I had a life-changing, perspective-changing experience in meditation one day about a year ago. In my meditative state, I had the felt sense of being a fetus in utero. I was that baby, floating peacefully in a dark space. It was wild! And it got wilder…
I then experienced being a tiny embryo. My awareness was inside a body the size of a bean. I wasn’t aware of much, but I was feeling myself getting smaller in smaller, going back in time.
Next, I became the first two cells that split after the sperm and egg merged. It was surreal, to say the least, to inhabit but two cells, having no idea I was about to become a complex human.
Finally, I was the very impulse of life, the split second before the sperm and egg came together. I became aware of being the invisible force that ultimately united egg and sperm. At that fleeting moment where there is nothing but potential, I felt life’s undeniable urge to become something–to create life.
This spark of inspiration came before anything even happened. I experienced being the something that comes before the seeds themselves. If it weren’t for this impulse for life to begin again, that sperm and that egg would have never met.
That spark was about to set off a chain of actions that would recklessly catapult themselves into the process of making a human who would learn and grow as me. In that meditative state, I knew deeply that if, from that moment on, I could keep my ego/fear/controlling self out of the way, this divine spark had all the potential for me to unfold as an authentic, natural expression of life.
While still in meditation, I got the image of a daffodil, as an example of this intelligent impulse as though it was helping me understand through metaphor. The daffodil came from its own source of life’s impulse—to become the exact daffodil life wanted to express itself as. It wasn’t meant to be any more or less yellow than it was designed to be, and it certainly wasn’t meant to be a tulip. It was compelled to be the exact daffodil that I saw in front of me, no more, no less. And, in response to the environment it grew in, it would become a certain height and bloom and wither on the exact right days of its life cycle.
It would seem silly to condemn or judge the daffodil for not being taller or for blooming too late, much less talking about it behind its back for not being a day lily or some such thing. But that’s exactly what we do to ourselves and each other as humans growing up with the noise of cultural expectations buzzing in our ears from our earliest days.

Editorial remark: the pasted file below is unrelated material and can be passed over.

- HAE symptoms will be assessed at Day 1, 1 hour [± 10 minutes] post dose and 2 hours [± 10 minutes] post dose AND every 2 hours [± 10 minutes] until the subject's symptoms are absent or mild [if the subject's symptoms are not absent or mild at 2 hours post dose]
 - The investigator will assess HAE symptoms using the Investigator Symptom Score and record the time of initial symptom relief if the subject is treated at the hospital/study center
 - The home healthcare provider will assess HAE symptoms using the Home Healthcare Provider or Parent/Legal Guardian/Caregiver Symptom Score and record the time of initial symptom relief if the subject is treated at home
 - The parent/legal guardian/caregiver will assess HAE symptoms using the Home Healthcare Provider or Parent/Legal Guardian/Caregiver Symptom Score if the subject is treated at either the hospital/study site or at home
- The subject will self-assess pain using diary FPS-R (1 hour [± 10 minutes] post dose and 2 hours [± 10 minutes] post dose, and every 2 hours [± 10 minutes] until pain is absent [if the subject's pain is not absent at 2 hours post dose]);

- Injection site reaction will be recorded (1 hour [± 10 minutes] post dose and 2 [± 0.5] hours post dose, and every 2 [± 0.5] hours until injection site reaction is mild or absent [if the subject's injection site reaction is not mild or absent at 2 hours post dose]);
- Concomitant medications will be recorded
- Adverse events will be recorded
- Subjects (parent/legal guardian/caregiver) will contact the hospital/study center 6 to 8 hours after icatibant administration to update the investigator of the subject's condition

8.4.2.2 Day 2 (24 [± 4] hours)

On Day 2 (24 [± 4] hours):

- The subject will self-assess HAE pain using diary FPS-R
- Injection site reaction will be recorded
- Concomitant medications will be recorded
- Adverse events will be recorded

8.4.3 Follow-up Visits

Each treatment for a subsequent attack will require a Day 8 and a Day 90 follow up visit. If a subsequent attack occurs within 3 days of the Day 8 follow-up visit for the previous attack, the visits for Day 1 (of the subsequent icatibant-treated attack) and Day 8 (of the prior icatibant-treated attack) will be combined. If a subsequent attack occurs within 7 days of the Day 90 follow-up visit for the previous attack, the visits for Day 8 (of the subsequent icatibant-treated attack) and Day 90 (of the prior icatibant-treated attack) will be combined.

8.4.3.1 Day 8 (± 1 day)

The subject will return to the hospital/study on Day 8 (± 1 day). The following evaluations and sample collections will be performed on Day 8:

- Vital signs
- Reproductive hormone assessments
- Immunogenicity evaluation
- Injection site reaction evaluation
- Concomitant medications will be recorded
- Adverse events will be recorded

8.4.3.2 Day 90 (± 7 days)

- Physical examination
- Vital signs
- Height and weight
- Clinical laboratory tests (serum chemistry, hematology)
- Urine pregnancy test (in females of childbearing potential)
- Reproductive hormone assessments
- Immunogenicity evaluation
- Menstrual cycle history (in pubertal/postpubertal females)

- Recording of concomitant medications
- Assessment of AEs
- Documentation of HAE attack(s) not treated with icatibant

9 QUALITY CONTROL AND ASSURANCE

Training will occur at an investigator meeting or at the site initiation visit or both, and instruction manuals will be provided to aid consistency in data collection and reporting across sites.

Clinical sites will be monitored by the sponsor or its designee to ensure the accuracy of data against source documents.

Culture (and parents) reward easy babies, early walkers, preschoolers who share nicely, school-age kids who love to read or are good at sports, and teenagers who are ambitious and (relatively) responsible or who share the interests and goals of their families
Not surprisingly, we all grow up with the conclusion that are right and wrong ways to be a human.
What would it be like if we were raised in a world where our natural impulses to be active or kind or curious, introverted, irreverent or generous, into sports or science or theater encouraged? If we were told that the highest authority worth following were those internal, authentic pulls we felt toward certain things and that our inclinations were the most important forces to listen to?
Many of us might have loud resistance to this idea—but can I really be trusted?
Trusted to do what?
What if my nature is lazy or mean or selfish?
This becomes an issue of self-trust rather than there being an actual risk of us being bad instead of good, worthless instead of valuable?
It seems that what gets taken from us at birth by our culture is the ability and wisdom of trusting ourselves. The messages to be a certain way have imbedded in them the message that you don’t know how to be unless we teach you.
We don’t trust ourselves to be ourselves so we aren’t. And that’s really painful. I would even go so far as to argue that most of our ‘bad behavior’ that we point to as evidence that we aren’t to be trusted with our own sense of self, comes from living in a world where we believe we have to shove some parts of ourselves away from public viewing. Those parts don’t go down without a fight, and their real opponent is… ourselves.
How do we even get to the starting line with this? Anytime trust is broken, we have the option of giving up on the relationship or committing to re-building trust if it feels worth it to us.
Does it feel worth it to learn to trust yourself to be yourself—trust that life impulse that wants to express itself as you?
If mistrusting yourself has led you to feel disconnected, not truly connected in your relationships, trapped in unfulfillment, lonely, scared, stressed, anxious, depressed or other chronic states of unease, maybe there’s some motivation to try something new.
If we can imagine a sense of the freedom we could have if we were more authentic, maybe we really want to re-learn to trust ourselves.
If we’ve trusted ourselves in certain situations and good things came of that, maybe we could be more dedicated to this path.
Once we get curious about this idea of authenticity and trusting ourselves to be who we are driven to be, the work begins.
In the meantime, we can appreciate the daffodils for being daffodils, the aspens for being aspens and the pigeons for being their unique pigeon selves. I sometimes watch flocks of birds to look for the differences between them to remind me that even amongst creatures who seem identical, there are shy ones and ornery ones, curious ones and lethargic ones who do their thing, seemingly without the burden of judging each other or themselves for their natures.
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